There’s Hope for TV; HBO to the rescue

If you’ve ever been in an unfamiliar city and decided to walk around just to see what you can see and then stumbled into a great restaurant, bar, club, museum, etc., you know what a special treat that can be. I remember some years ago I was in Washington D.C. for a conference and while I was walking to the Capitol it started pouring. I ducked into the side door of a building and ended up in the National Archives. This was pre-9/11, so stumbling into such a door did not cause me to be tasered. Rather the guard looked at the puddle I was making and suggested I go sit out the storm on the second floor where new Watergate tapes were being made public that day.

I spent the better part of the afternoon listening to Nixon, Haldeman, Dean, Mitchell, and others plot the most serious crimes against the people until Reagan outdid them with Iran-Contra. There was something incredibly special about hearing these almost mythical figures talking, joking, and swearing like real humans. (Nixon’s potty mouth was legendary!)

I was reminded of that event a couple of weeks ago when I took a rare evening to sit in front of the television and try to find something to watch that I wouldn’t be embarrassed to admit. There’s no doubt that the explosion of cable options has not fulfilled its promise of unique, stimulating, and daring programming that the over-the-air networks either couldn’t or wouldn’t air. That’s not to say some cable pioneers didn’t try. Bravo, IFC, Discovery, the History Channel all at one time gave us legitimate alternatives to the blandness of the network sitcom and cop drama.

But something happened. Something real bad. Networks discovered it was a lot cheaper to create “reality” shows and instead of paying for high-priced talent, they could air aspiring actors stumbling and bumbling their way through life. The litany of atrocious TV shows is long and painful to consider. Outrageous and offensive shows like Jersey Shore, Bridezilla, Toddlers in Tiaras, Sarah Palin’s Alaska, Pregnant and Sixteen, Pawn Stars, Real Life, My Strange Addiction, My 600 Pound Life, Hoarders, Duck Dynasty, etc., all showed the worst of what it meant to live in a country where the arts have seemingly hit rock bottom. That viewers considered any of this stuff “real” says more about us and the garbage we’re willing to consume than it does about those making money off our lack of sophistication.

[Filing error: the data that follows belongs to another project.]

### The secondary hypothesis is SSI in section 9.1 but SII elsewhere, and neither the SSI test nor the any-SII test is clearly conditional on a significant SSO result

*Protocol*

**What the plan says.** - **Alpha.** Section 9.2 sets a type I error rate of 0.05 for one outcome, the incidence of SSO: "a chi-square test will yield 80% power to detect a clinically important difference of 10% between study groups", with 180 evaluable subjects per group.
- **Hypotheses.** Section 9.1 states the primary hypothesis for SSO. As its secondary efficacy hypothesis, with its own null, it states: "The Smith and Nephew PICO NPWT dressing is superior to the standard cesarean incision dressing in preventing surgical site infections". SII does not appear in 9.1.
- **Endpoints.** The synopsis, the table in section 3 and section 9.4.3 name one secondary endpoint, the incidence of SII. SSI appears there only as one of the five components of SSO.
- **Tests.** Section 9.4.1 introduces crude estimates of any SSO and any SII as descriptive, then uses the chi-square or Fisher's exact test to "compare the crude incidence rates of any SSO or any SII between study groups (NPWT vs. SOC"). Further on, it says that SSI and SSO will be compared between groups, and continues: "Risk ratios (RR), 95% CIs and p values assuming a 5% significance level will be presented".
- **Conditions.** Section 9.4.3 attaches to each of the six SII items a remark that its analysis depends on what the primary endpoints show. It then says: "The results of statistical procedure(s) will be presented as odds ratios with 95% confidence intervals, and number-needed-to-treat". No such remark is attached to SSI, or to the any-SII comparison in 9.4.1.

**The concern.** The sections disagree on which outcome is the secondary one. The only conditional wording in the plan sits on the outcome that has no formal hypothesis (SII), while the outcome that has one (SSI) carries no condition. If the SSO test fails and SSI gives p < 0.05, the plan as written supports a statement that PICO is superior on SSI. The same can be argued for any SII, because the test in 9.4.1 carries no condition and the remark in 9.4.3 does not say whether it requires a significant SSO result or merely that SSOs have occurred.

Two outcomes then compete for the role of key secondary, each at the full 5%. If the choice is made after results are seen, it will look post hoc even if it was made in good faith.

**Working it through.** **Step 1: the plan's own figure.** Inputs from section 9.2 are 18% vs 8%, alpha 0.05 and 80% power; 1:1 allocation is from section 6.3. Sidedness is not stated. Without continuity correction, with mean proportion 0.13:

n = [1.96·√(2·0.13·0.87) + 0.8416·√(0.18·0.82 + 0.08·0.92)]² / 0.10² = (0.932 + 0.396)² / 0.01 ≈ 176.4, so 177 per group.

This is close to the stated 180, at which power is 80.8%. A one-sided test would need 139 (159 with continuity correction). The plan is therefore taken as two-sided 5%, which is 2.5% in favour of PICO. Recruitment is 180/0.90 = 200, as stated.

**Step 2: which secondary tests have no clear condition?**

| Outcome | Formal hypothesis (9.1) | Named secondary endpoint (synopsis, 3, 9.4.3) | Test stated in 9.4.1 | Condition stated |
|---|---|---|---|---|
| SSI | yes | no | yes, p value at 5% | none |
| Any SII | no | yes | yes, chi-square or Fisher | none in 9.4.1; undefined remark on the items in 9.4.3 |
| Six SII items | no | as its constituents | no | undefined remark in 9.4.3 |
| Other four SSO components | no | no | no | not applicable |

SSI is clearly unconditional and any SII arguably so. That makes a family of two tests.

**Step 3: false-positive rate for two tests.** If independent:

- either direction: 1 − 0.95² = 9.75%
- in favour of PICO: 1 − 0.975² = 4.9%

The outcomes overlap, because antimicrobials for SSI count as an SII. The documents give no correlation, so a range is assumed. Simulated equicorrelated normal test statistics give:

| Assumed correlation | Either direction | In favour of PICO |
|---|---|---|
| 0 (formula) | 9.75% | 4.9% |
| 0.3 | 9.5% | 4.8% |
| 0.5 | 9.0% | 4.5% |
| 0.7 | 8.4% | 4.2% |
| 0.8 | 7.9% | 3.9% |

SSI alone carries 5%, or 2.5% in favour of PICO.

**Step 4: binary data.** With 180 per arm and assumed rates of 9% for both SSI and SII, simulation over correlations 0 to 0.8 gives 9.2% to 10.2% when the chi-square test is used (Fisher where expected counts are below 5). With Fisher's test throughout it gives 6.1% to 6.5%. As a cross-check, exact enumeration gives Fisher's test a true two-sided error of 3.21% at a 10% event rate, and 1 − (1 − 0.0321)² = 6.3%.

Now I don’t believe that all television should be high-brow and I know my wife sighs and walks out of the room if she catches me watching Archer, Family Guy, or South Park. Television entertainment has always been a place to go park for a bit and get away from it all without running up a big bar tab. I certainly account for differences in taste and I certainly don’t blame TV producers who keep turning out the shit we apparently want to watch. But in the race to the bottom, I can only hope this generation’s entry into our culture’s time capsule is somehow lost before future generations get to see it.

Beyond a few gems like Breaking Bad, Justified, and Suits, I think it’s fair to say that the premium cable stations are perhaps the last hope for quality programming. Like ducking into the National Archives years ago, I accidently stumbled upon True Detective on HBO a few weeks ago. From almost the opening theme song, I suspected I had found something special. As I watched the first episode as Woody Harrelson and Matthew McConaughey play a pair of detectives in Louisiana trying to solve a murder, my suspicions were confirmed.

I could say plenty about the acting, the filming, the plot twists, and the music which would indicate my fondness for the show, but it’s the characters that make this show pleasingly smart. This is not your typical pair of detective partners. Both are severely flawed people and it is those flaws which create the most compelling drama in the show. The “who-dunnit” aspect of the show is certainly intriguing, and through three episodes, there’s already a lot to chew on. But as Martin Hart (Harrelson), and Rustin Cohle (McConaughey), struggle with the lack of evidence, with each other, and with themselves, the viewer is treated to a drama where the sex, the violence, and the special effects are not the show itself.

As we watch Hart struggle with his college boy passions despite having a wife and two children, and Cohle struggle with the effects of his years as an undercover addict, we get what seems to be a genuine look at struggling people trying to do a very difficult job. Religion plays a big role in the script as well, and the show’s willingness to tackle this touchy subject is another factor in its smartness. It’s far too early to judge whether the plot will remain believable enough to preserve the integrity of the show, but I have high hopes that watching Hart and Cohle wrestle with their demons is going to keep me entertained all season long. True Detective airs on Sundays at 9 pm and repeated throughout the week on HBO.

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